Anyway, on that page, the writer had included a short rant on some busybodies who take issue with sex, violence, and foul language in television shows and movies, particularly taking exception to their inclusion of '24' on a list of bloody-violent shows. Since a link to the actual site in question, for the Parents Television Council, was included, I decided I'd go take a look. You know, since I'm still a child, and I watch such excessive amounts of television these days.
Now, I understand what these folks are purporting to be doing. They watch the shows so you don't have to, and all that. But let's be serious now. Should anyone be surprised if there's a bunch of sex, drugs, and rock'n'roll on prime time TV these days? Frankly, if a parent doesn't want their kid or kids exposed to such things, they're going to be much better off not having a television than trying to pick and choose which programs are least objectionable. After all, doesn't that make the issue even easier? No longer do you have to worry about whether or not a show might be something you don't want your children watching, since they can't access it anyway! Well, on top of that, you'll probably have to toss out the computer, or those sneaky young'uns could find most of the shows on Youtube, at least until the next round of copyright-related takedown notices.
Sure, I'm being facetious to make a point there. Still, if they could then find non-objectionable books, maybe it could be the beginning of solving the functional illiteracy problem? Hmm...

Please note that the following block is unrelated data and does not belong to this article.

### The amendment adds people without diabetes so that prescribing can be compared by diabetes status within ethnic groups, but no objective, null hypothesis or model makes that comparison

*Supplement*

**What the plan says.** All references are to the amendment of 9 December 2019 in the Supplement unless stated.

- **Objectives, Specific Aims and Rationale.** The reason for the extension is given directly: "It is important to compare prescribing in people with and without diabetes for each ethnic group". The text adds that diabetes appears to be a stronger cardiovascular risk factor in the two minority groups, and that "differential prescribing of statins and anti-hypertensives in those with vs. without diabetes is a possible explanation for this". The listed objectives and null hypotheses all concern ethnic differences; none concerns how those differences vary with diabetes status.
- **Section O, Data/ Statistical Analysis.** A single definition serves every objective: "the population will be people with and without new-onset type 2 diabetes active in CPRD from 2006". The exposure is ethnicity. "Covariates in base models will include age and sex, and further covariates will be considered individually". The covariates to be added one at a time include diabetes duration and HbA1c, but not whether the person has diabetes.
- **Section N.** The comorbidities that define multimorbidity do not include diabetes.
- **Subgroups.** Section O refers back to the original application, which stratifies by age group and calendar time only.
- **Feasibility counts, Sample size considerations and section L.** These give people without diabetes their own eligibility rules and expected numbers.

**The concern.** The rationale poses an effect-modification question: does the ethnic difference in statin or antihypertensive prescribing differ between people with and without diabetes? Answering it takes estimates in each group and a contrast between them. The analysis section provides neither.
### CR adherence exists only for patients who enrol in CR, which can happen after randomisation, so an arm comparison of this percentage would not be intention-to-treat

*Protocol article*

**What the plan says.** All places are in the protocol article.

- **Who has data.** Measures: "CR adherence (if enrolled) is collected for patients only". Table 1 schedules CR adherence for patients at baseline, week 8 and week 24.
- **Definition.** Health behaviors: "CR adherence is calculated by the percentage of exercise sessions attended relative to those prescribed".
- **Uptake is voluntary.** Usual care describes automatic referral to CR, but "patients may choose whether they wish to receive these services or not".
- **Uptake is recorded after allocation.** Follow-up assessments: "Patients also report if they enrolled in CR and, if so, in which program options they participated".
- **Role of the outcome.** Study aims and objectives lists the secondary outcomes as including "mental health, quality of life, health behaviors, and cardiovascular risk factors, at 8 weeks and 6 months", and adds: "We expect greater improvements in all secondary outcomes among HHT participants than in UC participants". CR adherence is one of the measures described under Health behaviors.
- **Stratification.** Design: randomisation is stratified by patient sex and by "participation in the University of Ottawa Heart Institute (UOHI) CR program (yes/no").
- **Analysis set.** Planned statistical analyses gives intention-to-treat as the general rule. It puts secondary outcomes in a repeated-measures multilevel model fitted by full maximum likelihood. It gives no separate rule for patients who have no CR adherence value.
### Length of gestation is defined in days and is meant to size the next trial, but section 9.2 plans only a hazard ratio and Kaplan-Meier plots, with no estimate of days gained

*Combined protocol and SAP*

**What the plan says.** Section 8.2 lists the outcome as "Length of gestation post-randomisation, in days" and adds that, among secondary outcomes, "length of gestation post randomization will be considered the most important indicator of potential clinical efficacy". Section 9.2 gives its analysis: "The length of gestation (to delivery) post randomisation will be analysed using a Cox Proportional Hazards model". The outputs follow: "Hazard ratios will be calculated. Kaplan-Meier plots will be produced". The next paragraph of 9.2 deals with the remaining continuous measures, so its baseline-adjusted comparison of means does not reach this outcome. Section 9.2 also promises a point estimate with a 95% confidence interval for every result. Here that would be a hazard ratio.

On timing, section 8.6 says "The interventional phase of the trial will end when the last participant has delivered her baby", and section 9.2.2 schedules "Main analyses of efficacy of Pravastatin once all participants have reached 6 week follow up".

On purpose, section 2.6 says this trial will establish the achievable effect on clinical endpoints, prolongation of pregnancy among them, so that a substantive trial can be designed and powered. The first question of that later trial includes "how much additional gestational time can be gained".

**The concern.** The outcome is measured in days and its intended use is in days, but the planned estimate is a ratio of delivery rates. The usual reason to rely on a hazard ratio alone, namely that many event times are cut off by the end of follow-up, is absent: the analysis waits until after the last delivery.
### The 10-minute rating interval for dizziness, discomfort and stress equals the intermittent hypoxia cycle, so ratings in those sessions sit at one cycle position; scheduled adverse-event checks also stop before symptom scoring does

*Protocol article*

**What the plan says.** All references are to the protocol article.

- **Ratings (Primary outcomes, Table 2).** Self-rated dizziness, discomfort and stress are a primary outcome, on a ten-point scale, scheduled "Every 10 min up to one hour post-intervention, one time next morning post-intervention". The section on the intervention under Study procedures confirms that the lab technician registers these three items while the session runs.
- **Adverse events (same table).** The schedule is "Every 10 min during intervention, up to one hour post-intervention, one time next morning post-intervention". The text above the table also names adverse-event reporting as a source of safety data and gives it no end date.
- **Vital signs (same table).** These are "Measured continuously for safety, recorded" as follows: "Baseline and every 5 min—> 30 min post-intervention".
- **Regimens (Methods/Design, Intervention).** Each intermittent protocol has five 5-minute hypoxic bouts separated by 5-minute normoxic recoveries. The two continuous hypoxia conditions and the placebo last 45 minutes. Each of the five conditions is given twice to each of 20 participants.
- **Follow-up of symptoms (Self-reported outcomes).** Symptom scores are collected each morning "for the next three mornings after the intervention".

Meanwhile, I found that the only three shows that I'm even minimally willing to brave the 16-minute wall of commercials to view on television (instead of just waiting for the season on DVD like normal) are all red on the PTC stoplight rating system. They are, in case anyone was curious, '24', 'House', and 'Heroes'. I just have to wonder what they'd rate some of the anime that I watch... Maybe they'd have to grow new levels of the stoplight for some of it?
It's always interesting when you have to go half a world away to see people talking sense. Case in point, Vaclav Klaus, Czech president. Here we have a man in a position of actual power, rather than in a position of influence such as, say, talk radio, who gets it, and who isn't afraid to speak out on the matter.
From the article: "This ideology preaches earth and nature and under the slogans of their protection – similarly to the old Marxists – wants to replace the free and spontaneous evolution of mankind by a sort of central, now global, planning of the whole world."
And also: "No government action can stop the world and nature from changing. Therefore, I disagree with plans such as the Kyoto Protocol or similar initiatives, which set arbitrary targets requiring enormous costs without realistic prospects for the success of these measures."
Unfortunately, the alarmists have such a head of steam already that it's going to take plenty of common-sense, level-headed talk like this, probably over the course of years, before we can consign the idea of global warming as man-made to the dustbin of history.
Media: Manga (tankouban)
Story: Shirodaira Kyo
Art: Mizuno Eita
Publisher: Gangan Comics (a Square/Enix publication)
Volume two of Spiral picks up right where the first left off, with the locked room mystery. As I read through, I keep meaning to go back and look at the similarities and differences between the manga and anime adaptation, since I know there are a couple of changes between the two (primarily to keep the number of incidental knifings down in the anime, is my assumption).